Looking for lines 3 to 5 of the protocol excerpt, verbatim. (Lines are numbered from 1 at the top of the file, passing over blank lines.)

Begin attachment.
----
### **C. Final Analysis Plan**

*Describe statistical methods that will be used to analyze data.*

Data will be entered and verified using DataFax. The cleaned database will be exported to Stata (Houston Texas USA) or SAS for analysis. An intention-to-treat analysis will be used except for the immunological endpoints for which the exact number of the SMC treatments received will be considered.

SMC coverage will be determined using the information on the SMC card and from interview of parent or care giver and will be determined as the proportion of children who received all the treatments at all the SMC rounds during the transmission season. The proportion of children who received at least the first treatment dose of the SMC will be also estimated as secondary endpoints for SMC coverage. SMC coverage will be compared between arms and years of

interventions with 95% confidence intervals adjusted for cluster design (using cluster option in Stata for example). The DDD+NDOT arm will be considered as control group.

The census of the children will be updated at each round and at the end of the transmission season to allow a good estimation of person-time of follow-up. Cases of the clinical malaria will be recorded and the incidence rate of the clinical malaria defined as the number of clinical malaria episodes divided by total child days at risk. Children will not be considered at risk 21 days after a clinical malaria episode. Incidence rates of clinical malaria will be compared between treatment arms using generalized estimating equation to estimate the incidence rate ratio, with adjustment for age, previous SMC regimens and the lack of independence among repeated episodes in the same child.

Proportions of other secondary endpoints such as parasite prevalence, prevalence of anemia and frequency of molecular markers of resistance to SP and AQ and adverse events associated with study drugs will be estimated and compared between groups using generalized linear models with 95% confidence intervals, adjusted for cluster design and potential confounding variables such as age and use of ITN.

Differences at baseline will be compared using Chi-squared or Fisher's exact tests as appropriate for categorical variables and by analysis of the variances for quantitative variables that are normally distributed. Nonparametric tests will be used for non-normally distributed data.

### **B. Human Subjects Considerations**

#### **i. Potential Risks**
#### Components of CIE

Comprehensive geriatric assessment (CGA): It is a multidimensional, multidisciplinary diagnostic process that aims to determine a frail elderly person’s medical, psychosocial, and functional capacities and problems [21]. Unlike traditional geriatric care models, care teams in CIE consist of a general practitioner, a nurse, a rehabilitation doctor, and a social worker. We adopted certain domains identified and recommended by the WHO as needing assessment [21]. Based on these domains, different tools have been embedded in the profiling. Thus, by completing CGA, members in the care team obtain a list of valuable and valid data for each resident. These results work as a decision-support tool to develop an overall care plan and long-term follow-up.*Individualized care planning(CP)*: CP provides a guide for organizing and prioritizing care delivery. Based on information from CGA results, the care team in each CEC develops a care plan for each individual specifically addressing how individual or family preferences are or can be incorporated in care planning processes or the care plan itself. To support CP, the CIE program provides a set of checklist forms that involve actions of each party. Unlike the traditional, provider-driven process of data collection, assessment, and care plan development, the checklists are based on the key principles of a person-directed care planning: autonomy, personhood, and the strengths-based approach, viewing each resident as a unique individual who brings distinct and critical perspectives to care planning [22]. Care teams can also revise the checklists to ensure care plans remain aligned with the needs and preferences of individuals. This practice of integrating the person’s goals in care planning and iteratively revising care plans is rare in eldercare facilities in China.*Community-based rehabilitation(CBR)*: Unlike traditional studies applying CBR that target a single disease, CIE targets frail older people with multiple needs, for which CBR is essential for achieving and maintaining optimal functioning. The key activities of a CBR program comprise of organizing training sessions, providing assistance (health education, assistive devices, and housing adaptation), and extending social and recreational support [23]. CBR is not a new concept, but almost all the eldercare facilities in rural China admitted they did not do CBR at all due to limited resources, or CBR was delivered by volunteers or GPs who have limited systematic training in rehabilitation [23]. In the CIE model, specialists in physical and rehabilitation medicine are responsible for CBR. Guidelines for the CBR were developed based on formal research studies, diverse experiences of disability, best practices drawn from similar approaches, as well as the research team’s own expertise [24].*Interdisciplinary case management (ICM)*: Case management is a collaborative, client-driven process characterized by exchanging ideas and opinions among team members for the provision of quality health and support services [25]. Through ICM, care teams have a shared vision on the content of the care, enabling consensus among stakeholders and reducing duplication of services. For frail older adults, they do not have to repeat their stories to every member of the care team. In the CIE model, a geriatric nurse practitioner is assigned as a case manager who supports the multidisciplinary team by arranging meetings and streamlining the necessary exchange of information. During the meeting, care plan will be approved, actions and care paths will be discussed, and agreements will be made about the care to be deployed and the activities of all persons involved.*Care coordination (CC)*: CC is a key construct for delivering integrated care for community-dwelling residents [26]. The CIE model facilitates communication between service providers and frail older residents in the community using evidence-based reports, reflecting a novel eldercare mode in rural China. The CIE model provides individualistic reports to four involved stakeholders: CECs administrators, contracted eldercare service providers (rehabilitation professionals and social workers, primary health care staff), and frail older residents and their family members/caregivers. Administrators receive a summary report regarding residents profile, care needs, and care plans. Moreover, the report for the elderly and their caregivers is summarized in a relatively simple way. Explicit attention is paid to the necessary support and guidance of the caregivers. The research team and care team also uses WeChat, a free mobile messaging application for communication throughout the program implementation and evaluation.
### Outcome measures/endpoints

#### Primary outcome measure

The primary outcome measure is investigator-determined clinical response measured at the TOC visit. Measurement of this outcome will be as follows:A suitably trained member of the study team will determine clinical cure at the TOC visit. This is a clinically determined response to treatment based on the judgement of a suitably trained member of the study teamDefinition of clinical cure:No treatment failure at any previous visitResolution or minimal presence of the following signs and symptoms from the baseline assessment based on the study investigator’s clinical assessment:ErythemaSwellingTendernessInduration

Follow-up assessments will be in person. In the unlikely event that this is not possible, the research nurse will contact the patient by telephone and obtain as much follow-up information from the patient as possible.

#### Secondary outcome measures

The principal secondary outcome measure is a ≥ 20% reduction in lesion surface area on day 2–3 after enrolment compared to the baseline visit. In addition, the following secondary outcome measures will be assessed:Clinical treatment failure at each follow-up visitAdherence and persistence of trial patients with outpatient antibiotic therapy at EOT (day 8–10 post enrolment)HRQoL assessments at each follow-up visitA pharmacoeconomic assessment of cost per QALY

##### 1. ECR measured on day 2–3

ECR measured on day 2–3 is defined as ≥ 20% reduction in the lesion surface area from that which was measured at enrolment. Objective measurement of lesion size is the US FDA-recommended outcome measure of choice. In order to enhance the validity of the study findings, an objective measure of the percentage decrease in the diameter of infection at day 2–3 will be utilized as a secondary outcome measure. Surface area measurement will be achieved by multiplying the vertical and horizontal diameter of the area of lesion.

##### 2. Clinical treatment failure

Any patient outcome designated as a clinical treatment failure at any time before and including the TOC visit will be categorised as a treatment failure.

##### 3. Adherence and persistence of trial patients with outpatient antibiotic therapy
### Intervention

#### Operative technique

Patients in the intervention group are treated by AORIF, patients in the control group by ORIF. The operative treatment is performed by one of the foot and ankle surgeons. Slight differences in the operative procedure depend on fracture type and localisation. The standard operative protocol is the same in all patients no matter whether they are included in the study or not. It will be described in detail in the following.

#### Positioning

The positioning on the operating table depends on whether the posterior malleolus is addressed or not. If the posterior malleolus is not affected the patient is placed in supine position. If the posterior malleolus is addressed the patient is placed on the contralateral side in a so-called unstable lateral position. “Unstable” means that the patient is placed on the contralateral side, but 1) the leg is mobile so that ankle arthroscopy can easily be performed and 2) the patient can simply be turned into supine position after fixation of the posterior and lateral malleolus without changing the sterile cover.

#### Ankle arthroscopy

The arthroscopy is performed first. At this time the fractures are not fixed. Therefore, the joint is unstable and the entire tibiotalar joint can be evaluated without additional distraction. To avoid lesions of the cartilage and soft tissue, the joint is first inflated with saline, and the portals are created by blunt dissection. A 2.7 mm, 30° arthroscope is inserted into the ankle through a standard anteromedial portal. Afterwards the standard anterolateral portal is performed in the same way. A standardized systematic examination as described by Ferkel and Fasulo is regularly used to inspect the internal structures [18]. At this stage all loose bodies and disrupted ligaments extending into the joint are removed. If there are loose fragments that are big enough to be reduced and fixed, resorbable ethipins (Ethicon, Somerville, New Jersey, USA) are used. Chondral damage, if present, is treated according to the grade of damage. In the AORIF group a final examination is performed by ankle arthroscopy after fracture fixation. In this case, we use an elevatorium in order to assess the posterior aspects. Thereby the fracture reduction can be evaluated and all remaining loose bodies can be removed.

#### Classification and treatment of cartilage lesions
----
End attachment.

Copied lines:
Data will be entered and verified using DataFax. The cleaned database will be exported to Stata (Houston Texas USA) or SAS for analysis. An intention-to-treat analysis will be used except for the immunological endpoints for which the exact number of the SMC treatments received will be considered.

SMC coverage will be determined using the information on the SMC card and from interview of parent or care giver and will be determined as the proportion of children who received all the treatments at all the SMC rounds during the transmission season. The proportion of children who received at least the first treatment dose of the SMC will be also estimated as secondary endpoints for SMC coverage. SMC coverage will be compared between arms and years of

interventions with 95% confidence intervals adjusted for cluster design (using cluster option in Stata for example). The DDD+NDOT arm will be considered as control group.